- Coping with holiday grief
- New water plan saves big money
- Campus police offer holiday safety tips
- Alys Stephen Center Screens Walking the Camino: Six Ways to Santiago
- Hospital feeds underprivileged new moms
- UAB’s Alys Stephens Center presents Yo-Yo Ma Dec. 6
- Southern Miss tops Blazers, 62-27, in season ending game
- Henry Panion selected for 2014 Alabama African-American History Calendar
- Enjoy Christmas at the Alys Dec. 2, “The Season’s First Jingle”
- Engineering’s Ning wins ASTM International award
- Collat School of Business unveils sign at celebration
- Heudebert elected master by American College of Physicians
- Anti-aging strategies can improve more than looks
- On campus ‘blackout’ taken in stride
- Bariatric Surgery Services to present annual fashion show Nov. 25
BMA announces exhibition
In September 2013, Birmingham Museum of Art will be displaying an exhibit about the 1963 bombing. Dawoud Bey is joining BMA curator Ron Platt to recreate the atmosphere of Birmingham 50 years ago.
Bey got his inspiration at 11 years old when he saw a picture of Sarah Rudolph coming out of the horrific moment. He began to ask about the project about seven years ago working with them on what would become a residency project that would honor the memory of those killed that day while also engaging the contemporary Birmingham community. However the project was postponed until this year, the year of the 150th anniversary of the Emancipation and the 50th anniversary of the bombing.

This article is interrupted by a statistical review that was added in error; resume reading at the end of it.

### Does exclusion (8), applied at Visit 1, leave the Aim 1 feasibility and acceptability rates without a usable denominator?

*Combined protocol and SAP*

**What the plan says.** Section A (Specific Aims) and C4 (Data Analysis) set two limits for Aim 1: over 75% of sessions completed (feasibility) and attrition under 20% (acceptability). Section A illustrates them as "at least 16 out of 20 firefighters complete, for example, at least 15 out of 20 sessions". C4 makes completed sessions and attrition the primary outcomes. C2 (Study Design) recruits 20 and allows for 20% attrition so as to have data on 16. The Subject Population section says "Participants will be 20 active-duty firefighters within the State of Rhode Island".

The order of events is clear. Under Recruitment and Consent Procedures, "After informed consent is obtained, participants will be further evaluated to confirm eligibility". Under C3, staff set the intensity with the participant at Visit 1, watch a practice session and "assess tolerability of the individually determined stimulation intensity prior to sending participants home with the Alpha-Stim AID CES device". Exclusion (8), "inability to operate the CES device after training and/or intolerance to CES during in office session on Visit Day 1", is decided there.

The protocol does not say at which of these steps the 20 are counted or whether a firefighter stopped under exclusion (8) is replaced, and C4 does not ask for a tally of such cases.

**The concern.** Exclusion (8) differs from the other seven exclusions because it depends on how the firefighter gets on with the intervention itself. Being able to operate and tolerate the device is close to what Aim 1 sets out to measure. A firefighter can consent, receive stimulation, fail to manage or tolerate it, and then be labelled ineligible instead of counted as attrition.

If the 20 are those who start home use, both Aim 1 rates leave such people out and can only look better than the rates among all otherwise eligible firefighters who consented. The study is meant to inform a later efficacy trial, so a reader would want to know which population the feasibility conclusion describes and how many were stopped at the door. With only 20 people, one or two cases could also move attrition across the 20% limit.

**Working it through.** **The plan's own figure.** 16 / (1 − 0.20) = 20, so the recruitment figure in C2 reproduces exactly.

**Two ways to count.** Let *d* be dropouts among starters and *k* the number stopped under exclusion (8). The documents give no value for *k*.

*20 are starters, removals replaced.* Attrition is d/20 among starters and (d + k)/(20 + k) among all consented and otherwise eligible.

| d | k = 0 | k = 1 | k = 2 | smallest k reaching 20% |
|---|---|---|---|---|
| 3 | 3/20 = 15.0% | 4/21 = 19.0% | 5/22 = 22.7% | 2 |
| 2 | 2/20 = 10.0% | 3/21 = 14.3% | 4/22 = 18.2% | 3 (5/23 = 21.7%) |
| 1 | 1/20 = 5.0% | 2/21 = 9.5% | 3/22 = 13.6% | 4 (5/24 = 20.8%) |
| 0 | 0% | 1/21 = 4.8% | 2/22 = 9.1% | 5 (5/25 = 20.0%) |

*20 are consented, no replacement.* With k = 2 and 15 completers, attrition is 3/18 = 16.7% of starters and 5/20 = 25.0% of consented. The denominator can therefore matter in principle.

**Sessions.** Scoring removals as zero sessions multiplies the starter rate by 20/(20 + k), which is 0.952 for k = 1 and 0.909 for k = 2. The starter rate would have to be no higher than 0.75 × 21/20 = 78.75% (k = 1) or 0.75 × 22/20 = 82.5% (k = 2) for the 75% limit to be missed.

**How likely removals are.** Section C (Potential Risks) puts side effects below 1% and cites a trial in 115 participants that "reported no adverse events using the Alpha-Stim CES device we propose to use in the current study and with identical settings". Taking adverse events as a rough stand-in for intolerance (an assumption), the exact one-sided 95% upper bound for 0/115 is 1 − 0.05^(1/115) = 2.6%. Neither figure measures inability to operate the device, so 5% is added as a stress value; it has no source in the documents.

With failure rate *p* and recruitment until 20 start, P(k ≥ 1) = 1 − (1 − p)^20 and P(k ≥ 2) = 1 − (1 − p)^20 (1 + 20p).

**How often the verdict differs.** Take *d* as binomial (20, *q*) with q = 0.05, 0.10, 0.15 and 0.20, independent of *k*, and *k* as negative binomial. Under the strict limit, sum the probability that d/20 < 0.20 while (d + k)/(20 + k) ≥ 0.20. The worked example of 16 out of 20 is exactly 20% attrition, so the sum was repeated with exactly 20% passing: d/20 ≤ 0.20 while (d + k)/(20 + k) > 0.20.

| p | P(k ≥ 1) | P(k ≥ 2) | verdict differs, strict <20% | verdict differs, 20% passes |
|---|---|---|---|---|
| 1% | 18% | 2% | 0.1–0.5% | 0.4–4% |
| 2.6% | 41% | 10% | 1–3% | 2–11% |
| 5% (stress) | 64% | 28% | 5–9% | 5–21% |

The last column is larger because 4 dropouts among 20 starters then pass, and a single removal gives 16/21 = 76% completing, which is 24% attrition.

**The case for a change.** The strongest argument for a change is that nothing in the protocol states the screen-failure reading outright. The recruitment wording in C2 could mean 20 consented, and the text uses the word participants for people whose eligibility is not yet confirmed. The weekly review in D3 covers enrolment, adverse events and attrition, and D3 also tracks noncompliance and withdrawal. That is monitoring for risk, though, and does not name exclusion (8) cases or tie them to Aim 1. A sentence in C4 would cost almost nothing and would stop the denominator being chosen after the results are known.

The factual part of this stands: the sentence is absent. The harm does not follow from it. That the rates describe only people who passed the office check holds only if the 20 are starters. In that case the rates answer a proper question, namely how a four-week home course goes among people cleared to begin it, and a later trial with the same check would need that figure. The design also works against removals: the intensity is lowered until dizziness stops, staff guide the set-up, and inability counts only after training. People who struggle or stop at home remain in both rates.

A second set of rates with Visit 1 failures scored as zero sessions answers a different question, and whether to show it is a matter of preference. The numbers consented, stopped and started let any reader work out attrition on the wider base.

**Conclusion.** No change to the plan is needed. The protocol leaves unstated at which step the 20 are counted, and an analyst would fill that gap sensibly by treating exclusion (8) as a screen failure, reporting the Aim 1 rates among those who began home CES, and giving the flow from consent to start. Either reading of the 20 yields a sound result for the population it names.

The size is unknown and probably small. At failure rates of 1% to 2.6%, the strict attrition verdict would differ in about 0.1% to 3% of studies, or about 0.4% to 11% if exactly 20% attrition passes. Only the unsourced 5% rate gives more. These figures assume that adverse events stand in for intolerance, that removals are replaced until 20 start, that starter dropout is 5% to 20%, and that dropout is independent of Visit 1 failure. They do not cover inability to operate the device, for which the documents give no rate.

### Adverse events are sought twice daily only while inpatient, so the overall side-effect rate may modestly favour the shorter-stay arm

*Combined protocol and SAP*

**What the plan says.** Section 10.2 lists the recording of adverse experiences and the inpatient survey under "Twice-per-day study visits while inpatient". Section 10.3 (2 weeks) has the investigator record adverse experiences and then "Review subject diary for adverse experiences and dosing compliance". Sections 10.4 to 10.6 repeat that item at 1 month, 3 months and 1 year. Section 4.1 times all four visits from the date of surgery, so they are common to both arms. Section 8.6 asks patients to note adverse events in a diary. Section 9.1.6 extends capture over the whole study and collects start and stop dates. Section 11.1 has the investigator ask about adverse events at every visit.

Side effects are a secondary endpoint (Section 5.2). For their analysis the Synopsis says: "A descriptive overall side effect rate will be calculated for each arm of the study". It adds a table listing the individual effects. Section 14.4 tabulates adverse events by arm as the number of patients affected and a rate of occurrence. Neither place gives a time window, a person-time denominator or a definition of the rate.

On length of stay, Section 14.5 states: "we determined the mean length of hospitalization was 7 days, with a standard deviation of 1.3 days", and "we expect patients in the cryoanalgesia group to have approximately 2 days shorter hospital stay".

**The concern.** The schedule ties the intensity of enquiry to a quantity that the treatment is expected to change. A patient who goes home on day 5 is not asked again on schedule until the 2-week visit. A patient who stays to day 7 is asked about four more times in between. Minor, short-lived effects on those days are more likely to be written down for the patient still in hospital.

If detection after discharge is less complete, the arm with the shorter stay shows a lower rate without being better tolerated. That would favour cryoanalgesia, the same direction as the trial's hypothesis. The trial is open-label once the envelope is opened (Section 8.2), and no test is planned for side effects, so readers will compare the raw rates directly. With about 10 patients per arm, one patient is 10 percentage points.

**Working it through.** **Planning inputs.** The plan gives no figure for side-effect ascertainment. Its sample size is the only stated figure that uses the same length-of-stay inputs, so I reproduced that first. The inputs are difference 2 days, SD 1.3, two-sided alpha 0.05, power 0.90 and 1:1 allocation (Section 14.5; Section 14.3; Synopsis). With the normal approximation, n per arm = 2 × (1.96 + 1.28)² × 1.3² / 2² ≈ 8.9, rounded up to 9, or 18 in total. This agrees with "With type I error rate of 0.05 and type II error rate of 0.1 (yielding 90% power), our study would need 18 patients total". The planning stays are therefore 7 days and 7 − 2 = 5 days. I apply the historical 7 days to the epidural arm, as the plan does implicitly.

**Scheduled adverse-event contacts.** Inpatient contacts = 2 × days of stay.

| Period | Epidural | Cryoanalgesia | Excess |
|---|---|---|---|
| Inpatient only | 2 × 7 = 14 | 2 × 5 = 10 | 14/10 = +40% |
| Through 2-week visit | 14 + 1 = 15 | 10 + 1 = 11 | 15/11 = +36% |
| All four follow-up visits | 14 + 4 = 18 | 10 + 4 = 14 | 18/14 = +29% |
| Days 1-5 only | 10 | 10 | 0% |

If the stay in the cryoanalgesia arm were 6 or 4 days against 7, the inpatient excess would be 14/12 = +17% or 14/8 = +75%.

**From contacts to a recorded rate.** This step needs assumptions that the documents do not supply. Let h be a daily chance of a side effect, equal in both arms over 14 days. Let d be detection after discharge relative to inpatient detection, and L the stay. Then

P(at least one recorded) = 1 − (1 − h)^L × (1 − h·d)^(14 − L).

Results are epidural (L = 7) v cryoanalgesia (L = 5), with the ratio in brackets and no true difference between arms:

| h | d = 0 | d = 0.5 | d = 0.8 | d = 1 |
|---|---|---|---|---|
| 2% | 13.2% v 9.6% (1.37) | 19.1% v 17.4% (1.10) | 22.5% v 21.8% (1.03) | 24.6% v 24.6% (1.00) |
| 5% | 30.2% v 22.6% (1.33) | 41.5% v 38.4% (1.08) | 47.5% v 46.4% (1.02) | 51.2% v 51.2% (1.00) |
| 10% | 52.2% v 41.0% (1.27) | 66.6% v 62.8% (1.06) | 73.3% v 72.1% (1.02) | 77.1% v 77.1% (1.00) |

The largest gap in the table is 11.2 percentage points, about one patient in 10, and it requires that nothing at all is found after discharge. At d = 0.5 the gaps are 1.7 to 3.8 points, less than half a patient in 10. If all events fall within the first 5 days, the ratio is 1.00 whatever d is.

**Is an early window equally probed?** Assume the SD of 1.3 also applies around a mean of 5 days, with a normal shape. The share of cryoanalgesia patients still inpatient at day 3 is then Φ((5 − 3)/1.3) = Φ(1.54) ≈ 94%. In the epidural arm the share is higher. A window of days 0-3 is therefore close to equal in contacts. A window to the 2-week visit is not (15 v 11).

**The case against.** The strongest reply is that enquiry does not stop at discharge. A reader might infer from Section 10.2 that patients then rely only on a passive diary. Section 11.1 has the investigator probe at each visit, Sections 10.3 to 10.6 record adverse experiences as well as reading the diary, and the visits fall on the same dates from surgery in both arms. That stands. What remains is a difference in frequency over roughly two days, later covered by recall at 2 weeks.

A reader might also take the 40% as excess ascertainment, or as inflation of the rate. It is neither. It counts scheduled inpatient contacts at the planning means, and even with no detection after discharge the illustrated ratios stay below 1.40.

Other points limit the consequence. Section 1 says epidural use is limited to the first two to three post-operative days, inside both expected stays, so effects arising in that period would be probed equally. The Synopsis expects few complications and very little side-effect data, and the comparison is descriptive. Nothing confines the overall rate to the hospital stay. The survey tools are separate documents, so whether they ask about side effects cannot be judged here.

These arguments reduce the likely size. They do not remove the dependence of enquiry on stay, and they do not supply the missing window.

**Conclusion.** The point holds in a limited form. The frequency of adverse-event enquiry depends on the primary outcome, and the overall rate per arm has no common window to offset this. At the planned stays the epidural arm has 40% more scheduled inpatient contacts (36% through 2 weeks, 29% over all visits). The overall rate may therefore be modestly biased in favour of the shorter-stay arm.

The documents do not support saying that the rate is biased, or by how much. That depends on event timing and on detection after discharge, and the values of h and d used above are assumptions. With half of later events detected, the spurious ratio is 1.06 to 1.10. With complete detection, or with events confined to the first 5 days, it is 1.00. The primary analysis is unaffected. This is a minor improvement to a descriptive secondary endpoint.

Bey is completing a video by the end of January. During his initial visit, Bey was able to attend a service at 16th Street Baptist Church and to have lunch with Odessa Woolfolk, the President and a founding board member of the Birmingham Civil Rights Institute that opened in 1992. She began to give him a deeper sense of the history as well as the various ways in which that history was still playing out in the Birmingham community.
The museum plans to incorporate the “community to build a relationship”. Bey plans to connect the community of the past using survivors of the incident and using present people to show the growth. Dawoud has already begun photographing some of the survivors and using present day models to represent the young faces of the 1960s.
The exhibit is projected to begin in September and relocate to other museums around the country for the next four years.